Mark Drakeford has said he may make it a criminal offence to fabricate the results of a lateral flow test to get into a venue or event.
"Am I concerned that there may be misuse of lateral flow tests?," he said. "Well of course we are right to be concerned.
"But I rely on the fact that for the long history of coronavirus in Wales the vast majority of people are people who want to help, who want to do the right thing and want to be sure that they are playing their part in keeping themselves safe and other people safe too.
"We will consider over the next few days whether or not to introduce a specific offence of knowingly and deliberately falsifying a Covid Pass.
"So if there are people who think that this is just an easy ride and that they can just invent results then they mind that there are significant consequences for them in doing so.
"[Just as] you need to show and ID pass to go into an pub it is an offence to falsify the evidence you have provided, so there are parallel regimes that we can draw on if we decide that the risk of people falsifying results me we need a separate regime for it."
Older people, men and those from ethnic backgrounds are more likely to die of Covid even after double-vaccination
Older people, men and those from ethnic backgrounds are more likely to end up in hospital or die even after they have been double-vaccinated against Covid-19, researchers say.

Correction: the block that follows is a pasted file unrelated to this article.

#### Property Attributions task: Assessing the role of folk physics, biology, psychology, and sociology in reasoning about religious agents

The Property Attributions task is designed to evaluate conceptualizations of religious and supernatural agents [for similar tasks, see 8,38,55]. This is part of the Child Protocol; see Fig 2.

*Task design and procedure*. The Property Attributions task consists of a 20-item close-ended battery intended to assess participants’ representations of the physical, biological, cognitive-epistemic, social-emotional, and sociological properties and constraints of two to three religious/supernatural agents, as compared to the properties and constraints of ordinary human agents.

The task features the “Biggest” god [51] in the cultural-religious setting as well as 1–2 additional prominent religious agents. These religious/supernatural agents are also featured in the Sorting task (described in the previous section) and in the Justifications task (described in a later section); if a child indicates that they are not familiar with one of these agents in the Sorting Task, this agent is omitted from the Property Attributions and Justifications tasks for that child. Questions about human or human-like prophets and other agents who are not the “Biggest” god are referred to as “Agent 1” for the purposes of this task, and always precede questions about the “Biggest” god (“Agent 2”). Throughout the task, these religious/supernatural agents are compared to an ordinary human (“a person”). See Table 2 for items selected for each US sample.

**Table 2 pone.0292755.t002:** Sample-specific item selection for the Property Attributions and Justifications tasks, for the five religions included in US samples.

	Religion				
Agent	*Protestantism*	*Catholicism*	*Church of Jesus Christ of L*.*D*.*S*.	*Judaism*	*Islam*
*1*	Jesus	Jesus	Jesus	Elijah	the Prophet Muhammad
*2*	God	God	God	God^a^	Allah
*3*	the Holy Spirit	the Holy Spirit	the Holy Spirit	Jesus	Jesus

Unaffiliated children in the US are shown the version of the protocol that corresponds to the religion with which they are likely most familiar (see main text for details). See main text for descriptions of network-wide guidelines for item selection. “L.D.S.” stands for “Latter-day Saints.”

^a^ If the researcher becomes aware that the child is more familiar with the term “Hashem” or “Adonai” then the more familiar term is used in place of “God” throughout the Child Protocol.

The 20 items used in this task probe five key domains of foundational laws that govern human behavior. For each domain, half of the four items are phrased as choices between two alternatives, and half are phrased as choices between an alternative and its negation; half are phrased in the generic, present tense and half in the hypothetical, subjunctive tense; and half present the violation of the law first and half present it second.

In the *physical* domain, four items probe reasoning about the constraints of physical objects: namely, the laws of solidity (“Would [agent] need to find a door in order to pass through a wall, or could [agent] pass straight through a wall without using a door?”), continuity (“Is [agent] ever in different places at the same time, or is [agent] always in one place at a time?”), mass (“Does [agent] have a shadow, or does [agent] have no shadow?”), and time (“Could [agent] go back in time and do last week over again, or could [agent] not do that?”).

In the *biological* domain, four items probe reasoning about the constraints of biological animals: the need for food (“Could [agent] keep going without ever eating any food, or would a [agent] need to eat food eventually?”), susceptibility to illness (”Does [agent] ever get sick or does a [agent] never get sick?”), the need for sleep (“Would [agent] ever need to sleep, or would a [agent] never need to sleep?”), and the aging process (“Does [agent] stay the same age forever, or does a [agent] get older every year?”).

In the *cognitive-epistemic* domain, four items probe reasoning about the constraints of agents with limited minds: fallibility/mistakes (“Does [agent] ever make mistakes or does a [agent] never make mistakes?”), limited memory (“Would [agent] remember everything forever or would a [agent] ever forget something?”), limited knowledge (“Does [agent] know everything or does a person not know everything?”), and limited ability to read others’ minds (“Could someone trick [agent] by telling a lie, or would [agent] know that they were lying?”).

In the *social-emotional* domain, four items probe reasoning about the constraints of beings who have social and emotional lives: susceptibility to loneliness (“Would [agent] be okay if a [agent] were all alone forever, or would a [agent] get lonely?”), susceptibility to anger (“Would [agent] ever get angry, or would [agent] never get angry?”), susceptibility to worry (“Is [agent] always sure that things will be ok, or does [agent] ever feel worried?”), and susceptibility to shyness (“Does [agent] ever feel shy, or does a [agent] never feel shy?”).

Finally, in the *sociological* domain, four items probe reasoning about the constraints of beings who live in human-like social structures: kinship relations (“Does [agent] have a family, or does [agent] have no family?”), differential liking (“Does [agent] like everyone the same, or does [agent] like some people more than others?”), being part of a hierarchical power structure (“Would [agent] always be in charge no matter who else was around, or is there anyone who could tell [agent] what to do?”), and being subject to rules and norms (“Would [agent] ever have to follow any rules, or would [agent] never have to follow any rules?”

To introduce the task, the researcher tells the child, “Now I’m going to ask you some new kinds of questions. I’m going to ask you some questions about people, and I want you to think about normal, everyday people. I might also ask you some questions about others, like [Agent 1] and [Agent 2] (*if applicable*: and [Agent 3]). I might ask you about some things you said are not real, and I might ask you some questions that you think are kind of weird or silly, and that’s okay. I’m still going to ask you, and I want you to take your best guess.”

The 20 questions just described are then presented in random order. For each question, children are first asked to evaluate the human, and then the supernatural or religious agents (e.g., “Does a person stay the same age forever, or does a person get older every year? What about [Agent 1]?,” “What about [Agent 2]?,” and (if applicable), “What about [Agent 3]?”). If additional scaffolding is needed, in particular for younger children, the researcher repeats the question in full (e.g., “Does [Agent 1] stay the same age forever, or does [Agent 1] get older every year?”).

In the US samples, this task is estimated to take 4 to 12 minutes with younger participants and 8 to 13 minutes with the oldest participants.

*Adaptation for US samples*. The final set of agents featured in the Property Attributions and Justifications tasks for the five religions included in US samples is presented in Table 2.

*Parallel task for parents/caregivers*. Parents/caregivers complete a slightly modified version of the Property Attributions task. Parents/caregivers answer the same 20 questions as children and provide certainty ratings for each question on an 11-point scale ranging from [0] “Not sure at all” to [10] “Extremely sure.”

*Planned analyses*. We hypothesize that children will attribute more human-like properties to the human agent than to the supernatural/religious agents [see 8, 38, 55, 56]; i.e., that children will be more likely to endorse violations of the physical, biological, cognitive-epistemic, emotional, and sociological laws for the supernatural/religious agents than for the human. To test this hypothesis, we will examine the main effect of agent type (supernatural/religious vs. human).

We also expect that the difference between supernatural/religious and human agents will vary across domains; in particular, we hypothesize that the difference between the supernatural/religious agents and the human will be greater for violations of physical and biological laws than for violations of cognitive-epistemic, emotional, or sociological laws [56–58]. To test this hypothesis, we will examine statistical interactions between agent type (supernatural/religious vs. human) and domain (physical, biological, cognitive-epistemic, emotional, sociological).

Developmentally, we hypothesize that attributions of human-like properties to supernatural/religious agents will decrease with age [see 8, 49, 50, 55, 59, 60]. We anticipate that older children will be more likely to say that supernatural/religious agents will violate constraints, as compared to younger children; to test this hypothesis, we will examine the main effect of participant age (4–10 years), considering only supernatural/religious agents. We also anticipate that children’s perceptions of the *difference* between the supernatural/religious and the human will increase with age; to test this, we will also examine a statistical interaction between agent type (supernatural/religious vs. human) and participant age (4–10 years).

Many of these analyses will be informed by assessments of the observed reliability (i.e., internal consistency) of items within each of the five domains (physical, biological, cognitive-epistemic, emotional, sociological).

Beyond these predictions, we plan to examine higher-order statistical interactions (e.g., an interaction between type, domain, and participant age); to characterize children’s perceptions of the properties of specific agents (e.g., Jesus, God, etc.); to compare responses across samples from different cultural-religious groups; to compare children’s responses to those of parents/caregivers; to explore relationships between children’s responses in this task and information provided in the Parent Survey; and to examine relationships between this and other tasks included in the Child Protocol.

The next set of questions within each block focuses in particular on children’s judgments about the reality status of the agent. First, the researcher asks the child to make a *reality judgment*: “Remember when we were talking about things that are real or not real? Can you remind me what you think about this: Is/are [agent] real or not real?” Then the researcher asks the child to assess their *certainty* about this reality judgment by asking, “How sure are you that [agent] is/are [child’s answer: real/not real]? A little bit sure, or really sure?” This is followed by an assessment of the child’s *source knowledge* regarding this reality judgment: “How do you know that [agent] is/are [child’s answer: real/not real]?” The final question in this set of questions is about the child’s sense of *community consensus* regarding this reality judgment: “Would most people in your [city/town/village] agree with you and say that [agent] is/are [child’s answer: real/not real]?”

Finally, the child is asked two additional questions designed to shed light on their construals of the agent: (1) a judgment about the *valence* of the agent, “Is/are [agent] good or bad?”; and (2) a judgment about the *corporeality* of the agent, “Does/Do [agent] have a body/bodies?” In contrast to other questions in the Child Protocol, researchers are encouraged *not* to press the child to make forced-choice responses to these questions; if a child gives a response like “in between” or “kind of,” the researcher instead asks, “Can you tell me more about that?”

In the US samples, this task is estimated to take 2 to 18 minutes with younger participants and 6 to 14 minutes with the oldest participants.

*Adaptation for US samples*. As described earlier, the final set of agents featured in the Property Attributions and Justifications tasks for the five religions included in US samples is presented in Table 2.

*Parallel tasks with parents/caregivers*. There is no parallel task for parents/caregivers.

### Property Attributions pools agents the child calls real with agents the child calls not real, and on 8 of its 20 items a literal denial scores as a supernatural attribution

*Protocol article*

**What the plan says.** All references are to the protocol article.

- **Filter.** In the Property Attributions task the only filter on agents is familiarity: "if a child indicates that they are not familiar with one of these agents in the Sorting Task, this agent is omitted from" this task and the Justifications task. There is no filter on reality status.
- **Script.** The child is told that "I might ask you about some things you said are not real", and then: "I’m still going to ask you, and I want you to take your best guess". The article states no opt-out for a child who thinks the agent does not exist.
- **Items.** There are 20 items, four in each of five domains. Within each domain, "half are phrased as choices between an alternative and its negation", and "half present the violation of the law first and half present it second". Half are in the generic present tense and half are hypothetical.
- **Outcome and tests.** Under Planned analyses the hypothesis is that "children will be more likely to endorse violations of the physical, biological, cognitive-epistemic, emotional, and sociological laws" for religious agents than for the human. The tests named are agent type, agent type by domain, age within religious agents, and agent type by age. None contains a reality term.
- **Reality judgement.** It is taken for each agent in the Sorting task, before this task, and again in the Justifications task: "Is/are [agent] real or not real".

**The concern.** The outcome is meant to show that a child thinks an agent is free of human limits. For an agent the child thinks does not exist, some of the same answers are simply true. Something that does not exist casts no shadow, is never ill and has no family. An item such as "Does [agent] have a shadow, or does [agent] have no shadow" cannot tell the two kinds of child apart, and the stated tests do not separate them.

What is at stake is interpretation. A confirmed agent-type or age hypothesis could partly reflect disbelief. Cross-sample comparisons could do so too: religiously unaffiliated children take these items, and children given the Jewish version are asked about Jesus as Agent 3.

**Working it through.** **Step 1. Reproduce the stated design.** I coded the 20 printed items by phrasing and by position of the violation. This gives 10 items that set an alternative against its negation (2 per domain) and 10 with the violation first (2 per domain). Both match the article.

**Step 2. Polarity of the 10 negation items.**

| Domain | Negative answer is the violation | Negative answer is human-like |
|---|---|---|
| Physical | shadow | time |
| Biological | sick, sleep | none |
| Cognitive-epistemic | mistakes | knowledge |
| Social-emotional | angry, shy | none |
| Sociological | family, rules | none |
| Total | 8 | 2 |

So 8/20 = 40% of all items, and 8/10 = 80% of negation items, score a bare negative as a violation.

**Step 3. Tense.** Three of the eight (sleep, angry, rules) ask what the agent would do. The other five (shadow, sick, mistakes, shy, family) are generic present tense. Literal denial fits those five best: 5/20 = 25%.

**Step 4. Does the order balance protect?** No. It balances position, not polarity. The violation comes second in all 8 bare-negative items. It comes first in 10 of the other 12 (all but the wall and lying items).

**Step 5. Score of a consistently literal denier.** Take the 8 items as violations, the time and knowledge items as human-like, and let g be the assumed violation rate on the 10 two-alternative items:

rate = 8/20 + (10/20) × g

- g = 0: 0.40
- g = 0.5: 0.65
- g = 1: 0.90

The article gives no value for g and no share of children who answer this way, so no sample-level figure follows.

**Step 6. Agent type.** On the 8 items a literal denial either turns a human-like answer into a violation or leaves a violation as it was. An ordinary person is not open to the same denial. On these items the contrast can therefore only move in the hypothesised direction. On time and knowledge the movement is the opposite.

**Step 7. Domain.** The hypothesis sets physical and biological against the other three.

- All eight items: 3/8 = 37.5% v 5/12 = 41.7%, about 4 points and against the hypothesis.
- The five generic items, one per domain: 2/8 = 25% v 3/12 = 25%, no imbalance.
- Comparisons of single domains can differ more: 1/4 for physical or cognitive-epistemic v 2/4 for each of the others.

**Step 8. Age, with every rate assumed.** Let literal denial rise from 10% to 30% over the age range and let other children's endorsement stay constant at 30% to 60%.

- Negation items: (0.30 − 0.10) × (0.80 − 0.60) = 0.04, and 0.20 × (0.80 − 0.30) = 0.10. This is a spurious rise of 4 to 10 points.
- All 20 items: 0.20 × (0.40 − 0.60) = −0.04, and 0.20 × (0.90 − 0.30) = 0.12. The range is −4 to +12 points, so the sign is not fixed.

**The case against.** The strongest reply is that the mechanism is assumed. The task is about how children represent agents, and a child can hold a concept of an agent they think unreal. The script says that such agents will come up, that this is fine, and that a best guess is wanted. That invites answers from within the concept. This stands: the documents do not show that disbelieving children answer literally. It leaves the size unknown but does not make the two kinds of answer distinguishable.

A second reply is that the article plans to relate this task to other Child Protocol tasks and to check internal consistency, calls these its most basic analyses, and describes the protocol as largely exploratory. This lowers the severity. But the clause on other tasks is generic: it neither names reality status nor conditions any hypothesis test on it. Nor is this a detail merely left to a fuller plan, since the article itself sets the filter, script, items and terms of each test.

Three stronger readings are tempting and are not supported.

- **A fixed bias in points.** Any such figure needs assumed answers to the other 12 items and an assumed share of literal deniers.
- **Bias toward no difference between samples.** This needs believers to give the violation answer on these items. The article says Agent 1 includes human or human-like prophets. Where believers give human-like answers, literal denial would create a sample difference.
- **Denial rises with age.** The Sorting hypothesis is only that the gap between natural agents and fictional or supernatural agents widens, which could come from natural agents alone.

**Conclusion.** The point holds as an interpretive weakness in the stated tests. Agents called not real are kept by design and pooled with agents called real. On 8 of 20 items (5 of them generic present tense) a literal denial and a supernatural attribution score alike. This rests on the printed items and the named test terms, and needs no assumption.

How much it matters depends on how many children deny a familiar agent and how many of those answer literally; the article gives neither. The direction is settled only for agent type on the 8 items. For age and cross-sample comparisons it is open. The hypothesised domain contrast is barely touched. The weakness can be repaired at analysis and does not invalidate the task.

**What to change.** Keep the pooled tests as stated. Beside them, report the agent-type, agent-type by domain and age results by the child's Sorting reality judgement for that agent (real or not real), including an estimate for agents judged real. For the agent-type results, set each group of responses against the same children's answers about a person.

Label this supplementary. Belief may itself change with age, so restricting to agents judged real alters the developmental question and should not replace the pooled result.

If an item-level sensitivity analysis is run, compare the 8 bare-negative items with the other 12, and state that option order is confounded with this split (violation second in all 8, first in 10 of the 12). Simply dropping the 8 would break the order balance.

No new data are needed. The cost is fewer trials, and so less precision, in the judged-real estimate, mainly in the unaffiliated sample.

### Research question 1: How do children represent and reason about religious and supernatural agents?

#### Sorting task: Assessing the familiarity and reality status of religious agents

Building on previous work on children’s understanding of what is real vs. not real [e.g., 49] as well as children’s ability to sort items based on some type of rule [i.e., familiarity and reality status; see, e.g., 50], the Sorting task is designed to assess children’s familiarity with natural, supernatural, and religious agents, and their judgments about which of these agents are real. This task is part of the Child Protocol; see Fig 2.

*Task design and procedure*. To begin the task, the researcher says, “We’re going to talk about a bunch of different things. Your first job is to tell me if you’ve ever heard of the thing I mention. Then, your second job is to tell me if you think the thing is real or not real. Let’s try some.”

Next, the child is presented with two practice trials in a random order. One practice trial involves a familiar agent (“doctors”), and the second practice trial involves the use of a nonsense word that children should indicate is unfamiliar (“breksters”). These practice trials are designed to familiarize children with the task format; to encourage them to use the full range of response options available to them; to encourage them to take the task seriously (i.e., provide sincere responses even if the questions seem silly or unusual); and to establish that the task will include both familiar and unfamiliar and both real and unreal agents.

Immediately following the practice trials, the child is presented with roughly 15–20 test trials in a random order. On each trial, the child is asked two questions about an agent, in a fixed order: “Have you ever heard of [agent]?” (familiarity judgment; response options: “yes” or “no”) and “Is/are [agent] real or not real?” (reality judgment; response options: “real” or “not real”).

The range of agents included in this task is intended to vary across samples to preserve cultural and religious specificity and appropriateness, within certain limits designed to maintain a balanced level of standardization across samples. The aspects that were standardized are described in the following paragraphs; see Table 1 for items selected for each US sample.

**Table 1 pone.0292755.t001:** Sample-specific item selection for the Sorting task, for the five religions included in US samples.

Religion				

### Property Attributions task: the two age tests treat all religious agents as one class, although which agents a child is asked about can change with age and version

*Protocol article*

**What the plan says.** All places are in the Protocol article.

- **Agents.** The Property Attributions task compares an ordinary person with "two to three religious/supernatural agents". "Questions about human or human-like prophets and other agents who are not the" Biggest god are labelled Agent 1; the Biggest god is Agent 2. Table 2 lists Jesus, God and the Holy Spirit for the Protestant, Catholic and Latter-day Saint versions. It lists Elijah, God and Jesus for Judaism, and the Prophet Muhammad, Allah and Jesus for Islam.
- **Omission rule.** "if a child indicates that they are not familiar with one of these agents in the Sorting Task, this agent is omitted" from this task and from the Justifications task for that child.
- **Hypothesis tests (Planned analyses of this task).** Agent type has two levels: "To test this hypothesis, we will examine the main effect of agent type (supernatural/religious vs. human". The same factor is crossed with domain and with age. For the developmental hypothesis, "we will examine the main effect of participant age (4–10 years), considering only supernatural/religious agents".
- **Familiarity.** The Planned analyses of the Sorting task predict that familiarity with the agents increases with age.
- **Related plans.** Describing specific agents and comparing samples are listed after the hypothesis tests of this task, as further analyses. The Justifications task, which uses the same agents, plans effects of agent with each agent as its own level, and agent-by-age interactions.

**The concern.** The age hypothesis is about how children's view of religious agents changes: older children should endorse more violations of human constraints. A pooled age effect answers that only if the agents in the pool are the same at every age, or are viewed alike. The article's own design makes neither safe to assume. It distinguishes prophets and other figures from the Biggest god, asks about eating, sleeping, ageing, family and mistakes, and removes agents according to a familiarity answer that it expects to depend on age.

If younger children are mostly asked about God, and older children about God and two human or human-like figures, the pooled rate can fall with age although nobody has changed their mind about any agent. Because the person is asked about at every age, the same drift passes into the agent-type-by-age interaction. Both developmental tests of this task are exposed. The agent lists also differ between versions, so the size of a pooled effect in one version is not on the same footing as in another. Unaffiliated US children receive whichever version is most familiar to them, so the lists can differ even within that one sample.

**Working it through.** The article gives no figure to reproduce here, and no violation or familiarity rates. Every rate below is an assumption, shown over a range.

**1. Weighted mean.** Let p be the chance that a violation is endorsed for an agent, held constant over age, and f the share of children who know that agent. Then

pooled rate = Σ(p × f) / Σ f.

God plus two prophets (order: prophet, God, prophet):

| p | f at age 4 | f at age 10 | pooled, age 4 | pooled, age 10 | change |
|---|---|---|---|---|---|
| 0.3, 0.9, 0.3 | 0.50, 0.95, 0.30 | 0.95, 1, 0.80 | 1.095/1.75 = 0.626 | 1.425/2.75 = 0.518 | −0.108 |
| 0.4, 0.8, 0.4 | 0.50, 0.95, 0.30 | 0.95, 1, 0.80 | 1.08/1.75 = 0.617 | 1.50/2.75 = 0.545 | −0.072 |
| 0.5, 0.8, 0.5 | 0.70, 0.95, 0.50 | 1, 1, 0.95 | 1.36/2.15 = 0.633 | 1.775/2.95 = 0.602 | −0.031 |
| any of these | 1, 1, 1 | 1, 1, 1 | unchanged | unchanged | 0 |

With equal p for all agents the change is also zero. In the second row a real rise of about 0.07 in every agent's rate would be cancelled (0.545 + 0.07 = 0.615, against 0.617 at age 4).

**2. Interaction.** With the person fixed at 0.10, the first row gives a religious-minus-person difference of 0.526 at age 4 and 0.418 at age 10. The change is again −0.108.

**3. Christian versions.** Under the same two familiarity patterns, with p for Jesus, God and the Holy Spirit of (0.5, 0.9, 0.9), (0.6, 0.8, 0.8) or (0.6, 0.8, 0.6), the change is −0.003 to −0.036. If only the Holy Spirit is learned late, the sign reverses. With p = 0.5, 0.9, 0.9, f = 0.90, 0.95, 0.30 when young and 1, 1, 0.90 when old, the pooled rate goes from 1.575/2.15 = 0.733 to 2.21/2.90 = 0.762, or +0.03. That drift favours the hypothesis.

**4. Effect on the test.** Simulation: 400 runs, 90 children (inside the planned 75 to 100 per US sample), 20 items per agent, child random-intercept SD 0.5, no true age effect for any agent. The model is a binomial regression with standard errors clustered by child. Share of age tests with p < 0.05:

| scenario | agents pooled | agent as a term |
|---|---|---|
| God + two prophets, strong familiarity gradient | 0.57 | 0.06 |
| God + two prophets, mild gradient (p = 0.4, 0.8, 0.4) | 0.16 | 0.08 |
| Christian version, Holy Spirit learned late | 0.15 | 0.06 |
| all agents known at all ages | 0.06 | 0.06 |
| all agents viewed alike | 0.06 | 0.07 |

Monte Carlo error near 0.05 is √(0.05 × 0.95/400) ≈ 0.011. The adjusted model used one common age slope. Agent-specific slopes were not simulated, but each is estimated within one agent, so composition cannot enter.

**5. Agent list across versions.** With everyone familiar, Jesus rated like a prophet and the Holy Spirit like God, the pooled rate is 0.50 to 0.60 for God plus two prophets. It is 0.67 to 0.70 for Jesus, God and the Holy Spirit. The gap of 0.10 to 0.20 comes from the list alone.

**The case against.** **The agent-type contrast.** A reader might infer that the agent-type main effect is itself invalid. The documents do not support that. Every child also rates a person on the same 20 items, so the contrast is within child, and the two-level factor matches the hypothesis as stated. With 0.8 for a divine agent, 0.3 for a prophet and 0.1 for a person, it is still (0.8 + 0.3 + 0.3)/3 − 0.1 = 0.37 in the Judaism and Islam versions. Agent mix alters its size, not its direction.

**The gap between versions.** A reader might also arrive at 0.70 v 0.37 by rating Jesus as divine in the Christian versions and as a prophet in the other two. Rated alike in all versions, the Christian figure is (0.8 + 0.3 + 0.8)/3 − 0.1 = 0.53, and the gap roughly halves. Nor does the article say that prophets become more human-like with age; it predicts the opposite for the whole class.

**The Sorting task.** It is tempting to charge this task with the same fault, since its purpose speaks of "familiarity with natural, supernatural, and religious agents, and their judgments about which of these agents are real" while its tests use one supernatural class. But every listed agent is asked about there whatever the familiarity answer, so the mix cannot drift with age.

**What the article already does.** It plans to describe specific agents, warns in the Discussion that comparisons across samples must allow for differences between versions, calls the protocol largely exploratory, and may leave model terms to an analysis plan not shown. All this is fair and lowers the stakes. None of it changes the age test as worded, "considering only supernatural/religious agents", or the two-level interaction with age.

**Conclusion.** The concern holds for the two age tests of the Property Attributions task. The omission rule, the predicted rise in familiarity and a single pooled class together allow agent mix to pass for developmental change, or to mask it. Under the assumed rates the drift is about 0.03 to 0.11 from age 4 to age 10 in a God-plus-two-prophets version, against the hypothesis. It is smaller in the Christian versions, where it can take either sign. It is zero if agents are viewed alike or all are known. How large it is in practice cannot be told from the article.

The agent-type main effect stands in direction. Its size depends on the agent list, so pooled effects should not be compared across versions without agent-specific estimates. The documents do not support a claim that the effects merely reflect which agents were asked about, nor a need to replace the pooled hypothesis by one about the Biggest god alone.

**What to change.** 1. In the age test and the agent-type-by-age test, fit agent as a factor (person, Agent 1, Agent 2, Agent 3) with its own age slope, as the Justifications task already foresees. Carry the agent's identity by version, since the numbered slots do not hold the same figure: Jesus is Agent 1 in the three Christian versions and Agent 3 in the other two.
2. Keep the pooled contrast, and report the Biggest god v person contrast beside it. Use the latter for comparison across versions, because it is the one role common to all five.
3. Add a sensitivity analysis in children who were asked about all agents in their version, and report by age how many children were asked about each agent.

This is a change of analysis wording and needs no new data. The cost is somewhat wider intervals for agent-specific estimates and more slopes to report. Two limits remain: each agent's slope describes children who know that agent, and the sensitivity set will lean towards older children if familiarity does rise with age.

Scientists used a range of data to show that while the risk of severe Covid-19 after vaccination remains low, some people are at greater risk than others.
They include older people and those from Indian and Pakistani backgrounds.
The fact that people from some ethnic backgrounds were more likely to die from the virus was established early on in the pandemic. WalesOnline conducted this investigation into how diverse communities in Cardiff's Butetown were being affected. However it appears the risk remains higher for certain communities even after vaccination.
Also at greater risk are those from a deprived background, the immunosuppressed, residents in care homes, and people with chronic conditions such as Down's syndrome, kidney disease, sickle cell disease, HIV/Aids and liver cirrhosis.
Commenting on why other ethnic groups may have lower risk, Professor Aziz Sheikh, of the University of Edinburgh and a co-author of the paper, said it may be due to social reasons.
He said: "I think the fact that some of the ethnic variations are diminishing suggests that a lot of this was because it's socially patterned - perhaps because of occupational risk considerations etc.